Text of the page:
You said: “Now, what about the Multiverse? This is still popularly given by some scientists, but it is less and less popular among philosophers who realize that this response opens the door wide to a very powerful criticism.” The question of the multiverse is ultimately a question of reality, not the mind. Science, not philosophy. Until we know, I suppose philosophers may speculate, but regardless of their musings there either are or are not other universes. The multiverse is more than “still popularly given by some scientists” it is a growing idea due to the many-worlds interpretation of quantum mechanics. The criticism you mention involving Boltzmann brain universes is a WLC straw man. There are multiple ways a true multiverse could be possible, the Boltzmann brain universe, to my understanding, doesn’t even take into account real universes, just imaginary ones. How would actual alternate universes lend to solipsism?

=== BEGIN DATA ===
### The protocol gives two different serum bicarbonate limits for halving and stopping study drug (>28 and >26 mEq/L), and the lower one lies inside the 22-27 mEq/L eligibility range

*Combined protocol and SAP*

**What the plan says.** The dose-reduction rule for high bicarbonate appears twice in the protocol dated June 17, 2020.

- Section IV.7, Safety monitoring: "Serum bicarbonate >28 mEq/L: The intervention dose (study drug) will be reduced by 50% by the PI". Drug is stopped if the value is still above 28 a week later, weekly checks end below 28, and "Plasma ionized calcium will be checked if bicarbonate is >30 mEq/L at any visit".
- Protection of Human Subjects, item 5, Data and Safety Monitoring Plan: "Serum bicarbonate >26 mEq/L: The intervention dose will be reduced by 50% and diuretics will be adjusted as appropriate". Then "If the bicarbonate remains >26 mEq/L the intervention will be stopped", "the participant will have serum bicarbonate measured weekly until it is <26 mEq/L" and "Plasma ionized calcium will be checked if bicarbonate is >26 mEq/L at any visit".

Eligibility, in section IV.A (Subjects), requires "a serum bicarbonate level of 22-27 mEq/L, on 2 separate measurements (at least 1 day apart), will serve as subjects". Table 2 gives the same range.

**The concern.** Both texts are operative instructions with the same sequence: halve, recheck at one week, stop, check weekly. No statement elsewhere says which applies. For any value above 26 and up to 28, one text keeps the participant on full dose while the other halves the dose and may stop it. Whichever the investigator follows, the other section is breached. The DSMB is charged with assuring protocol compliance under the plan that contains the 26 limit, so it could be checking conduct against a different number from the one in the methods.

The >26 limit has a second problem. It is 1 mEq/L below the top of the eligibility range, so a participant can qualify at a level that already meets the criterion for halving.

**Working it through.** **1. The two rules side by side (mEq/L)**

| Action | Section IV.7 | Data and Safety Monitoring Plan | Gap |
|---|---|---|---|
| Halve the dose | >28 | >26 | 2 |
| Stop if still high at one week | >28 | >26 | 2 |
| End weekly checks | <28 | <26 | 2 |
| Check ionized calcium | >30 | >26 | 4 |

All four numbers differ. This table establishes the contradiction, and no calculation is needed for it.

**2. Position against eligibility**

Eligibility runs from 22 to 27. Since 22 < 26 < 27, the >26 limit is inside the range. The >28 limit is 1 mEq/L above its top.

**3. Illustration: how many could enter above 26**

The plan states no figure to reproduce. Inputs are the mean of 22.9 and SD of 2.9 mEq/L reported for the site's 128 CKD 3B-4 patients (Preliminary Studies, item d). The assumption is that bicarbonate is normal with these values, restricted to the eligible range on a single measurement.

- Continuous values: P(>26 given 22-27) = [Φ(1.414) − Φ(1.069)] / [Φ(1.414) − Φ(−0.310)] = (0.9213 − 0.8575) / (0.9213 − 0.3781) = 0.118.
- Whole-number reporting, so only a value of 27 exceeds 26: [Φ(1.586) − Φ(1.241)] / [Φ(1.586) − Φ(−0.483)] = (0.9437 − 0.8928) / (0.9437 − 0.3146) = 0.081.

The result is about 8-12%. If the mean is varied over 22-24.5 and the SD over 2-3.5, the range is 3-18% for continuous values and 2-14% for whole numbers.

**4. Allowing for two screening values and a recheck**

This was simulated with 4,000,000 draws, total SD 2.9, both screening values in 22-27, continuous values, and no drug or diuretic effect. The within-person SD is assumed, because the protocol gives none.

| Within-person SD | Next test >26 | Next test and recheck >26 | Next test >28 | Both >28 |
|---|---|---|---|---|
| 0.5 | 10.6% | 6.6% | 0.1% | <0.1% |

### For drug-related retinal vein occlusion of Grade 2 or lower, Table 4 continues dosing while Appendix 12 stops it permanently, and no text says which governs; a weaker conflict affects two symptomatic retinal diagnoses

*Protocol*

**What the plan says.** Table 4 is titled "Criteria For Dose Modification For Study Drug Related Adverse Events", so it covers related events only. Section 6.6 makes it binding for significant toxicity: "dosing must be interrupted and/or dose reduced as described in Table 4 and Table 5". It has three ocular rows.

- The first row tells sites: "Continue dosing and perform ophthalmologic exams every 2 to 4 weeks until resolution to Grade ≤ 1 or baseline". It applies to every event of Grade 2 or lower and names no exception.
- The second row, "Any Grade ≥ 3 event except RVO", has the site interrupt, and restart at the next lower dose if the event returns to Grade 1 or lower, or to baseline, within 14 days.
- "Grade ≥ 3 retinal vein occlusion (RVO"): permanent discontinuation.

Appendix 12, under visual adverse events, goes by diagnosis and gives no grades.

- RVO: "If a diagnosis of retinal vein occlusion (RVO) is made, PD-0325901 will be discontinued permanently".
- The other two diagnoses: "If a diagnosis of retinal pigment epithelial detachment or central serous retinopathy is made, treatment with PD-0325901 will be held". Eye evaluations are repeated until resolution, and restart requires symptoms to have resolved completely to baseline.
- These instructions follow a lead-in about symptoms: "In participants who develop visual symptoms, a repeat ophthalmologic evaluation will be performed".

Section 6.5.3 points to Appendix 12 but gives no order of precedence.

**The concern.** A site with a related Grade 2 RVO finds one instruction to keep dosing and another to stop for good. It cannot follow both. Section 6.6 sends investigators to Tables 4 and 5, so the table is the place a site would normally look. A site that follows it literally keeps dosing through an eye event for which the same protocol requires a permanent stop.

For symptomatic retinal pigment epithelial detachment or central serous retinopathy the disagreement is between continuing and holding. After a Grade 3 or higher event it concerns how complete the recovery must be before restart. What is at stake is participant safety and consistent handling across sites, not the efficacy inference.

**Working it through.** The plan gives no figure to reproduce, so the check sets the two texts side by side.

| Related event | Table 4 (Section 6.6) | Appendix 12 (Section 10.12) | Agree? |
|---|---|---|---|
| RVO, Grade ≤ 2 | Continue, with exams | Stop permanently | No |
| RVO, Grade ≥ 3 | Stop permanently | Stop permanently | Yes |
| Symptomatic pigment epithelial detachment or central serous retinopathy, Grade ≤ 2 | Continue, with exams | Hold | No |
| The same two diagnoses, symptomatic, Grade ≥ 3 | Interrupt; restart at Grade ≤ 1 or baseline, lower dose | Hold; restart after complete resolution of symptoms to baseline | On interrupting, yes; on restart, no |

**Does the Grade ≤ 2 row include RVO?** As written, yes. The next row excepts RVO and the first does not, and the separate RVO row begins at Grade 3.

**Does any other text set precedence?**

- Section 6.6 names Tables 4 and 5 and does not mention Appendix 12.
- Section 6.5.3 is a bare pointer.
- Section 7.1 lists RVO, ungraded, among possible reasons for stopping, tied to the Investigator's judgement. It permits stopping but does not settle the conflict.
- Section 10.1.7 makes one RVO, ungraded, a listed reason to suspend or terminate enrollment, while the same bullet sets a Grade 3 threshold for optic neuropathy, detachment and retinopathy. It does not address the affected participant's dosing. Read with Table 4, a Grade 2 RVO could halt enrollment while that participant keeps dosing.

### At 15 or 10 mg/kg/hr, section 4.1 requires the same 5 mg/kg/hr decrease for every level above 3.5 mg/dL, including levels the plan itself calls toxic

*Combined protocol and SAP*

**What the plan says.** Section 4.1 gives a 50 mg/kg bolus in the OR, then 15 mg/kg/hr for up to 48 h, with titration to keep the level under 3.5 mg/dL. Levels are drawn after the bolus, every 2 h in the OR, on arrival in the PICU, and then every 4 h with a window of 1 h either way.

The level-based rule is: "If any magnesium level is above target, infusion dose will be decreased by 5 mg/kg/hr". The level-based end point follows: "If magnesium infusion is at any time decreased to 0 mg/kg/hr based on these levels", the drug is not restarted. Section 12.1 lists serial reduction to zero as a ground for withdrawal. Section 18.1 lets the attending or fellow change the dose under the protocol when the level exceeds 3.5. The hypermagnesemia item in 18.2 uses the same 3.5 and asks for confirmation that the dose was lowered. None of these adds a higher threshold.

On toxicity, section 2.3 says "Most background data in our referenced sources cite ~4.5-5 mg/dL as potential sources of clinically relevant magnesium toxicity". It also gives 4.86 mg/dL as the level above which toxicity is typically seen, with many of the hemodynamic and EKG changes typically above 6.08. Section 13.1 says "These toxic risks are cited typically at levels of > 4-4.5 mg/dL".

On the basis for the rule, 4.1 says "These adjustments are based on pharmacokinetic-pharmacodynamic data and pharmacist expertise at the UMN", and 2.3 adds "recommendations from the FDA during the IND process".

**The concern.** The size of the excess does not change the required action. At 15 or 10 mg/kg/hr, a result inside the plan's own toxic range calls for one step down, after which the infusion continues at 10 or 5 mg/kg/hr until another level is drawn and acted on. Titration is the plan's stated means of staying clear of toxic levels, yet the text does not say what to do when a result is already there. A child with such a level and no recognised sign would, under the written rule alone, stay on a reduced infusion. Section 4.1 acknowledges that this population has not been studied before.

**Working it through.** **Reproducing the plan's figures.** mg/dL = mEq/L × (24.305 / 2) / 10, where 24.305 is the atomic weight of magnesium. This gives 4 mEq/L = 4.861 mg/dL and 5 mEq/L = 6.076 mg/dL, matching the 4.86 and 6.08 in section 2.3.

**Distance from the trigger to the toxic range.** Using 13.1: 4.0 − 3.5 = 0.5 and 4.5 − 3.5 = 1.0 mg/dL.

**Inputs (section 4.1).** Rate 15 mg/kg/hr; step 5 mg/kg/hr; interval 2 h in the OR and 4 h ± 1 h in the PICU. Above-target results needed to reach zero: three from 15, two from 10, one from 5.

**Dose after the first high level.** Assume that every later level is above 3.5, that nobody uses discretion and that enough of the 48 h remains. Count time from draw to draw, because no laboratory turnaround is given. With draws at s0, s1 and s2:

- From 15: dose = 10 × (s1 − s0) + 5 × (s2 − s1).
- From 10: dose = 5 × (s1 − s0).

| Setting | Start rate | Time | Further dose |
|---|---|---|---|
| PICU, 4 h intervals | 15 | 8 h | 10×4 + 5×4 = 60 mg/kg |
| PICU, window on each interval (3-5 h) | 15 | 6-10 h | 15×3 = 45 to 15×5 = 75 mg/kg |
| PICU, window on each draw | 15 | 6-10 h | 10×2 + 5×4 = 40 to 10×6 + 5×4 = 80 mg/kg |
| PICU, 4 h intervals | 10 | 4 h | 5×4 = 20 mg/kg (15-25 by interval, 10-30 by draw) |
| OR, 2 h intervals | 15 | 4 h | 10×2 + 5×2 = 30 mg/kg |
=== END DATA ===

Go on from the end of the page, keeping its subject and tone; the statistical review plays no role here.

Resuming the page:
2. It is interesting to me that you say that the strongest argument for the existence of God is, to your mind, the Fine-Tuning argument. To my mind, the Leibnizian cosmological argument(s) from contingency is/are the strongest argument(s) for the existence of God, as I consider some forms of that argument to be probative (such as the form given by Father Coplestone in his famous debate with Bertrand Russell, or even the form given recently by Alexander Pruss). The Fine-Tuning argument is, to my mind, weak at best because it is too dependent on science and not enough independent of scientific theory. What attracts me most to the Leibnizian form of cosmological argument is that it is based on Logic alone, in combination with one very very weak a posteriori claim (namely that there is at least one contingent being – and if Descartes was right about the Cogito then perhaps even this can be known a priori). I know that gears us off track a little from the present discussion, but I’d be happy to hear your thoughts on those arguments (or the forms I mention) as well.